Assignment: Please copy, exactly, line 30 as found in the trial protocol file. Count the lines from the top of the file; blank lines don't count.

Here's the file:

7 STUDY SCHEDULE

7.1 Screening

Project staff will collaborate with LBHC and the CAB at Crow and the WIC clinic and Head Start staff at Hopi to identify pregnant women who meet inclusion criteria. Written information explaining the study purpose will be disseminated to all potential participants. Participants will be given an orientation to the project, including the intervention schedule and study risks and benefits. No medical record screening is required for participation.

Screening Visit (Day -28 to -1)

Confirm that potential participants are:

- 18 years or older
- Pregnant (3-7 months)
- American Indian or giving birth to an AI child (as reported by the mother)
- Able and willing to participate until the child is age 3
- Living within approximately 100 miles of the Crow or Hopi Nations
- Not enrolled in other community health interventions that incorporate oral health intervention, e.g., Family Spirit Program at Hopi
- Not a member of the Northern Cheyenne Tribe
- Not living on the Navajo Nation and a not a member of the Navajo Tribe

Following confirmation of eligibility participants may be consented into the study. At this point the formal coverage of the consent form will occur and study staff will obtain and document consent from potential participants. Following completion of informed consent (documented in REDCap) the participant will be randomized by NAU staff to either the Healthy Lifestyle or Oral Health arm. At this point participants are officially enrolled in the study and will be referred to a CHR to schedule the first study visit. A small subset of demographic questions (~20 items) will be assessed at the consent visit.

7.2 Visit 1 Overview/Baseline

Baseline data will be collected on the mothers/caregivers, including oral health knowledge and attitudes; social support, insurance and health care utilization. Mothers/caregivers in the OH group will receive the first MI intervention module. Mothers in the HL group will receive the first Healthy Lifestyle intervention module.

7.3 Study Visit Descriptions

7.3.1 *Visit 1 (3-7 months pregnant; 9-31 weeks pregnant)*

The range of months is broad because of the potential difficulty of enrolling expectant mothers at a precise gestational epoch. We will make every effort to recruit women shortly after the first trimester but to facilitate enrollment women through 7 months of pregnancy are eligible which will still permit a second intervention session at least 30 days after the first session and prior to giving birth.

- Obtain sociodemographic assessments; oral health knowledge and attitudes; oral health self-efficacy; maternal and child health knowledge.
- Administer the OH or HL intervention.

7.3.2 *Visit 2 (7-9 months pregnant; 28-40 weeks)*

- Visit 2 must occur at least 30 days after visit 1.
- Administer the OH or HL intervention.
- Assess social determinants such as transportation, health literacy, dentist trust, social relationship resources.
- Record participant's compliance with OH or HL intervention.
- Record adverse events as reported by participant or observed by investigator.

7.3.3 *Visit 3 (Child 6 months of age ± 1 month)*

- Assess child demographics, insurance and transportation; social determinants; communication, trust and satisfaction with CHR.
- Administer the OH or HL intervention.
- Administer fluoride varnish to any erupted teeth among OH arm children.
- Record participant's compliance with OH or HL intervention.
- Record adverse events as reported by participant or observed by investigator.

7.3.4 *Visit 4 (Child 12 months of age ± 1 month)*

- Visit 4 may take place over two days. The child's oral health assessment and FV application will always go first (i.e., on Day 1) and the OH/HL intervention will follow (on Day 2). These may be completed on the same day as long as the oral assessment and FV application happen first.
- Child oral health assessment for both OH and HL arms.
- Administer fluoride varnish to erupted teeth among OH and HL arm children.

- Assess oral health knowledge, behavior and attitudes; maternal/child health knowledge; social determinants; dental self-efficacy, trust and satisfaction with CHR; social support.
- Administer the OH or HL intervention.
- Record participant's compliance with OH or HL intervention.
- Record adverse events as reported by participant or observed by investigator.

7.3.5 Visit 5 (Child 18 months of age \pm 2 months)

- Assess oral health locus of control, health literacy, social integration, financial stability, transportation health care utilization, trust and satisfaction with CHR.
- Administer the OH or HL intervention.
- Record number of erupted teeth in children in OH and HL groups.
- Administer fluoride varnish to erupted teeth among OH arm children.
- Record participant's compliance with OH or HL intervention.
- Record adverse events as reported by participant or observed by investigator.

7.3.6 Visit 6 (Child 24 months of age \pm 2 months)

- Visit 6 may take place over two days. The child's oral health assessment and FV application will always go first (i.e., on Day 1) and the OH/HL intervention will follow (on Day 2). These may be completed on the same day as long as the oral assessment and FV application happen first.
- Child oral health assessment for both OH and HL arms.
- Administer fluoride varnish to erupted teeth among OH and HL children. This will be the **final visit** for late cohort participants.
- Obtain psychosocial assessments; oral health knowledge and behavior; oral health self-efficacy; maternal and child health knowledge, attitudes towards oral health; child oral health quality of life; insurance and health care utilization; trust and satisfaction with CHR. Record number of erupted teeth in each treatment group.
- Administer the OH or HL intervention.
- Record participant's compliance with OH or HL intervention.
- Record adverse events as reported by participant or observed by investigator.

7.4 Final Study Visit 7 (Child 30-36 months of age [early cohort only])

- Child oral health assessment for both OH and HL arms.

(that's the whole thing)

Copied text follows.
- Administer the OH or HL intervention.